The advances PepsiCo and its partners have made in identifying and mapping the genome will act as an accelerator for the development of oat varieties that deliver sustainable nutrition, the company hopes.
To this end, PepsiCo is actively involved in plant breeding and the application of cutting-edge crop science.
“We actively work in breeding in a facility where we study and breed different oats. We also work with farmers and milling associations in different ways too,” we were told.
To date, the focus of this work is on traditional crop breeding – a process that PepsiCo says can be greatly accelerated by an understanding of the genome. “If you think about traditional breeding techniques without the gnome sequences, there are a lot of different ways to try and hopefully get the best outcome… With the genome sequence we believe it is going to be much more targeted and accelerate breeding, which will be a better knock on for sustainability and nutrition,” Lefebvre said.
However, the company is not experimenting in the world of so-called new plant breeding techniques. It is not looking at genetic modification and developments gene editing tools like CRISPR – which can be used to remove genetic material but do not add new code – are only being monitored at this time.
“There are opportunities for CRISPR that we need to understand a lot more, it is a very intriguing area… We are very focused on traditional breeding practices. CRISPR technology is not genetically modified, it is a different thing we need to understand and study.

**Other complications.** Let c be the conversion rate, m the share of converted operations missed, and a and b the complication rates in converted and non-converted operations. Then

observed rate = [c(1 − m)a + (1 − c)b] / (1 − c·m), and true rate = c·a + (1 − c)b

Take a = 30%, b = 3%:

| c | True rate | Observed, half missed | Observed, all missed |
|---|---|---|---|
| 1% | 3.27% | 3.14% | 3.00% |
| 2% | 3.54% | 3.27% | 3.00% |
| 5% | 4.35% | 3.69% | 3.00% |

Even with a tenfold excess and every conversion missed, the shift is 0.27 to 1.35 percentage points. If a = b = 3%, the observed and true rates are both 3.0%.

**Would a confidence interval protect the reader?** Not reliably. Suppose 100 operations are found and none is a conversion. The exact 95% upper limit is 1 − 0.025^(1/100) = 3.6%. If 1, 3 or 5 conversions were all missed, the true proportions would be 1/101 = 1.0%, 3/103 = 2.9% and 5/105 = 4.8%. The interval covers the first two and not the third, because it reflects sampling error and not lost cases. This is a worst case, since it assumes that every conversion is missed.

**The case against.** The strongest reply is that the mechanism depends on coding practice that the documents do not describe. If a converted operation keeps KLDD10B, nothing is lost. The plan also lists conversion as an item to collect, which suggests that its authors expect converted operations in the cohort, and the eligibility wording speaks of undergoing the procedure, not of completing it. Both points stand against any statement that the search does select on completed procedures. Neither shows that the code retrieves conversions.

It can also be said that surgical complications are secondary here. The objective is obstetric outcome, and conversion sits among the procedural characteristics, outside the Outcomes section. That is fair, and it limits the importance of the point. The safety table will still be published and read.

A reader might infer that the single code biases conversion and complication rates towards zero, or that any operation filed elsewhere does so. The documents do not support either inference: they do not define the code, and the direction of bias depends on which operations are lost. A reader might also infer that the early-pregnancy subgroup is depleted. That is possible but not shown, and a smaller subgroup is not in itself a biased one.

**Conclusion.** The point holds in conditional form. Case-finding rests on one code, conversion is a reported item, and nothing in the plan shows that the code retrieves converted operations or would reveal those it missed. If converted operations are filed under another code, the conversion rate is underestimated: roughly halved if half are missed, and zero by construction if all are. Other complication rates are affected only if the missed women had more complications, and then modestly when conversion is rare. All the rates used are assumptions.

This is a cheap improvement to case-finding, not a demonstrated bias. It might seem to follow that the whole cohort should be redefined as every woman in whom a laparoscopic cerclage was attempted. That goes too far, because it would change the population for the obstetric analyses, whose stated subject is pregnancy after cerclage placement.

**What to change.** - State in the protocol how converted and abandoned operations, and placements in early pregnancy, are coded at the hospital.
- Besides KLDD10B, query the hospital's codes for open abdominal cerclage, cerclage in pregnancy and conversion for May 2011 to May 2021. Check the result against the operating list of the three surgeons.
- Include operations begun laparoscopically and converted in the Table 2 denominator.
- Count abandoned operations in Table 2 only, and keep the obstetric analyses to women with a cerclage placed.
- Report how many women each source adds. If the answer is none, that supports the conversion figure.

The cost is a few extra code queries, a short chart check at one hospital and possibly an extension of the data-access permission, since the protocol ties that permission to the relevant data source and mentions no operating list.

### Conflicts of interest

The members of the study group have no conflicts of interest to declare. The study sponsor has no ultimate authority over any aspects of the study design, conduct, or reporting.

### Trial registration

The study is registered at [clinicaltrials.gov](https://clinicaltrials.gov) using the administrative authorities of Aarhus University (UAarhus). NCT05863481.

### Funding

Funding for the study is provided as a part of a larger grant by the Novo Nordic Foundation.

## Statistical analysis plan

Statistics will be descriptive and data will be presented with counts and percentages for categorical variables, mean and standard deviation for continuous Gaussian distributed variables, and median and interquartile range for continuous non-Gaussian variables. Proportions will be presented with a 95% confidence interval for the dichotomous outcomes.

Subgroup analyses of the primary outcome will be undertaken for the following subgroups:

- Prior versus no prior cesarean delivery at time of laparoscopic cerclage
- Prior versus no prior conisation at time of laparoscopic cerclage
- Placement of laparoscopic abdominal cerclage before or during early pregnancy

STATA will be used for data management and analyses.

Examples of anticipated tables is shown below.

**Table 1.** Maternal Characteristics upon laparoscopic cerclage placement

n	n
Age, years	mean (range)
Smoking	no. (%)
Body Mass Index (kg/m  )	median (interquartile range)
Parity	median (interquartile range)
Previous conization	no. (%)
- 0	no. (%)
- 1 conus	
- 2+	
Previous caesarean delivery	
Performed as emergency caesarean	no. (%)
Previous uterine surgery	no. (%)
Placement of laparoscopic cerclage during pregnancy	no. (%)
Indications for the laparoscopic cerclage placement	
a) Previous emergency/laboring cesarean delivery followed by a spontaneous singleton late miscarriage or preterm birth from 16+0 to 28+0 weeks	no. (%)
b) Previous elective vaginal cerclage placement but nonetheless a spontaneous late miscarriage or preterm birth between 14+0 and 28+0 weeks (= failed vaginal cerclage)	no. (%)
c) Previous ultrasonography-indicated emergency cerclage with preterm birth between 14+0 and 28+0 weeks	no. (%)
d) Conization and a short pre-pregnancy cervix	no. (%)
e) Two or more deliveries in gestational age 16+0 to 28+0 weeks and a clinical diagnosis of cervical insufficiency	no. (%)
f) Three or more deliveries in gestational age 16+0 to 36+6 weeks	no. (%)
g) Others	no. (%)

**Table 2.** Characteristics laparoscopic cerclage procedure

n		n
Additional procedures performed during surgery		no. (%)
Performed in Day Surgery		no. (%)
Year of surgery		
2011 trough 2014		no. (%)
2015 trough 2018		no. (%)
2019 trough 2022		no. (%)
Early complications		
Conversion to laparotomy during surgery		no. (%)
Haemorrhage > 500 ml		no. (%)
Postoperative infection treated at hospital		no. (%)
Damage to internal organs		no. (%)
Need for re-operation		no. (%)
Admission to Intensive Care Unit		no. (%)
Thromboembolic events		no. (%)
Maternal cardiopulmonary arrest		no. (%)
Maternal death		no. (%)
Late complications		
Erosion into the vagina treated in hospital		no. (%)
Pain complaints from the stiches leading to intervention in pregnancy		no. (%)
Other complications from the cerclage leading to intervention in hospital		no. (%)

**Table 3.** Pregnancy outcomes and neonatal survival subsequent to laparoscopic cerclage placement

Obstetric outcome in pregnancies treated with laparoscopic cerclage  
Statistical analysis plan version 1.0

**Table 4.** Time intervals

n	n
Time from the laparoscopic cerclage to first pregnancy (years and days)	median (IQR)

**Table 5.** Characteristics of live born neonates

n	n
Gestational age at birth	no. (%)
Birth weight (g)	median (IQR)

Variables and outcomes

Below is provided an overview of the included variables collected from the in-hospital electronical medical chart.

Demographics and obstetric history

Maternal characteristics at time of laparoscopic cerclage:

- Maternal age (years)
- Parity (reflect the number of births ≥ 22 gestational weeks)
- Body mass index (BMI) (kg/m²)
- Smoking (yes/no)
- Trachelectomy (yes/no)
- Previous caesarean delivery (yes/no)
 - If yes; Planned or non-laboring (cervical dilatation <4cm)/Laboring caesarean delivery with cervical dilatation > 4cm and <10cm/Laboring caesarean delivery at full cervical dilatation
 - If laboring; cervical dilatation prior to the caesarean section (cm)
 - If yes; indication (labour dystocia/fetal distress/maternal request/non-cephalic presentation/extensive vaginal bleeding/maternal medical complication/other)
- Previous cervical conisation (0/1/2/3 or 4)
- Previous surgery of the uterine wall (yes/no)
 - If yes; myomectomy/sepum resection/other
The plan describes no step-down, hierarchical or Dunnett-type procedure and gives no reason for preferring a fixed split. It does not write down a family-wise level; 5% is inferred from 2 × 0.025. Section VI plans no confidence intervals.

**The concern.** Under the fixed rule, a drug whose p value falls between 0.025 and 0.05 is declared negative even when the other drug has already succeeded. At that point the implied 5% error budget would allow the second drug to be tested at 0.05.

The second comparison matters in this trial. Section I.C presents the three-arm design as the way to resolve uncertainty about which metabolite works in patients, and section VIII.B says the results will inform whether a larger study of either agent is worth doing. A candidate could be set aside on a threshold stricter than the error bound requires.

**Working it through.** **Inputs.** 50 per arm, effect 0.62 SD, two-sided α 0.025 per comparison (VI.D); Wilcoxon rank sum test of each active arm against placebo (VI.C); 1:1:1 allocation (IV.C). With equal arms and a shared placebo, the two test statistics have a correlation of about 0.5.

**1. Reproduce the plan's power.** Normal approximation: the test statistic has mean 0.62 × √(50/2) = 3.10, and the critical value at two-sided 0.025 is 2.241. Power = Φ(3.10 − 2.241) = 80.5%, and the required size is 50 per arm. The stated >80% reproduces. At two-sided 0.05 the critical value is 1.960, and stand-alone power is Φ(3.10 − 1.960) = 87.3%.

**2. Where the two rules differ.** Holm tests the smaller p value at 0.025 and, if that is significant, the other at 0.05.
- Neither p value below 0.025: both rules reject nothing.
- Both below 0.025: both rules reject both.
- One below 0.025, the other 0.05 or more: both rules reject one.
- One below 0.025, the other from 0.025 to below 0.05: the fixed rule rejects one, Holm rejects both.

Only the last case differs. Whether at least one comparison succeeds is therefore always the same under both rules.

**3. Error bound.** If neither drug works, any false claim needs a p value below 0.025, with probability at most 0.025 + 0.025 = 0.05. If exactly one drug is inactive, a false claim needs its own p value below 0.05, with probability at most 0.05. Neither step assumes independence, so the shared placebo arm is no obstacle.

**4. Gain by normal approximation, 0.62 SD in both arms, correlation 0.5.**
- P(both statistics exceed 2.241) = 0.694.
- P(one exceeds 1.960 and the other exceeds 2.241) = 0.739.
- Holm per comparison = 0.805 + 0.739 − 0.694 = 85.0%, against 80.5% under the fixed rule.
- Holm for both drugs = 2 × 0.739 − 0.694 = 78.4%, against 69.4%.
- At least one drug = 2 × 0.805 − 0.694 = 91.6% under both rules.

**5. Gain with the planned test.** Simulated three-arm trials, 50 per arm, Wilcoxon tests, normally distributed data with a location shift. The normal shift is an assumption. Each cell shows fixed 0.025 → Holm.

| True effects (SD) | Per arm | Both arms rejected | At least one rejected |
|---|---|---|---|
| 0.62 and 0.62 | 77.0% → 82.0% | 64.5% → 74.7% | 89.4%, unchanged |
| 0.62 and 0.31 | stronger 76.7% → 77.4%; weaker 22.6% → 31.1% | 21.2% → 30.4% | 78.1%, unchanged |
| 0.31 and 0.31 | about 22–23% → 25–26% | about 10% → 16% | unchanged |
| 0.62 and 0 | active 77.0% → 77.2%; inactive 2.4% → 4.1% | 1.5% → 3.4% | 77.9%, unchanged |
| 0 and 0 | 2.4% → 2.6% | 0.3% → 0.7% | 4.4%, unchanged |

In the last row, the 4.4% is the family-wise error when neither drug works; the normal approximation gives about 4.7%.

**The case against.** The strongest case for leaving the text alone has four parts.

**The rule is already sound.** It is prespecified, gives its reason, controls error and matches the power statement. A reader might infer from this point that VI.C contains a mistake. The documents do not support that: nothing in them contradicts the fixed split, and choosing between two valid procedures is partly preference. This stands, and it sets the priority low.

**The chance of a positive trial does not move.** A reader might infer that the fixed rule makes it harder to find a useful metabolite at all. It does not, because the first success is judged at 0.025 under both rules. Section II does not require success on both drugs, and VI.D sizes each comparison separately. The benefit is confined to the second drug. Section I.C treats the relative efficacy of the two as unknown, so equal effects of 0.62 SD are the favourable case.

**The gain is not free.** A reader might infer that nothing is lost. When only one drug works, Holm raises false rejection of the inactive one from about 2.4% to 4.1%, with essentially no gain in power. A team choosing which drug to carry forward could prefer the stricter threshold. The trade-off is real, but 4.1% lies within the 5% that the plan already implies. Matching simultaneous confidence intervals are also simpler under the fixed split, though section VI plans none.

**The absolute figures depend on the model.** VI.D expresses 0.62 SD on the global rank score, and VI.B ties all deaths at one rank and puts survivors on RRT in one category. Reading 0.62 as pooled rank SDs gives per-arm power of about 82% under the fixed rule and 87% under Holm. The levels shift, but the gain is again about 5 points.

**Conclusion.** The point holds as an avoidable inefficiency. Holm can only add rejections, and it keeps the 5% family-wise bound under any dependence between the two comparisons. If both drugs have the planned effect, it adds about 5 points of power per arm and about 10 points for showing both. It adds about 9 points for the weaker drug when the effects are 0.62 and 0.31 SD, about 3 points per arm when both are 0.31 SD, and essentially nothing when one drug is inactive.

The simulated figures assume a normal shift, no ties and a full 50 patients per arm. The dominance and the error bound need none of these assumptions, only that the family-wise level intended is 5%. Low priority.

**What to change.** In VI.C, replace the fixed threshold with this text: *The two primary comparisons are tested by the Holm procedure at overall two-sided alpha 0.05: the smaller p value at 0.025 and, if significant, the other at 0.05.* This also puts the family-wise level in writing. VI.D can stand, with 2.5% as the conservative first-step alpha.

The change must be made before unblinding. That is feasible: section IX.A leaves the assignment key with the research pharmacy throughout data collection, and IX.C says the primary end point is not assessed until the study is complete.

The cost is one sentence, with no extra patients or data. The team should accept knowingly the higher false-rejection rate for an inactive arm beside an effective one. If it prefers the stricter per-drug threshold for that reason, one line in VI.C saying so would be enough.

“You really have to listen and learn to understand the benefits. And we have to listen to consumers as well to understand their point of view. We need to be open minded about everything and follow the science. And we also need to follow our consumers. When we feel like there is good intersection of the two, that is a very exciting area.”
Collaboration is a ‘powerful’ way to move the system
The work that PepsiCo is doing to improve the quality of the oats it sources could certainly offer some benefits for brands like Quaker, affording product development and consumer communications opportunities. However, the consumer goods giant views its work in elevating the oat as largely pre-competitive.
“We don’t really think about it as holding competitive advantage for PepsiCo. We think when you design a product there is a difference there for consumers. But in terms of the imprint of the crop, we believe those could be broad advantages used by everyone.
“When it comes to sustainable technologies, those are things that we think you’ll see a lot of us talking about democratising them and making them available publicly. We know it takes everyone to do what’s right for the planet.”
Indeed, Lefebvre believes the collaborative approach that took place behind the scenes to understand the oat genome was critical. Without bringing the private and public sectors together in this way, progress would have been slowed, she insisted.
“We believe collaboration is a much more powerful way to move the agricultural system. We opened the gnome publicly because we can accelerate nutrition innovation that much better globally as an open source with multiple partners. We believe the mighty oat can play a big role in nutrition in the future, bringing benefits for the public and planet.”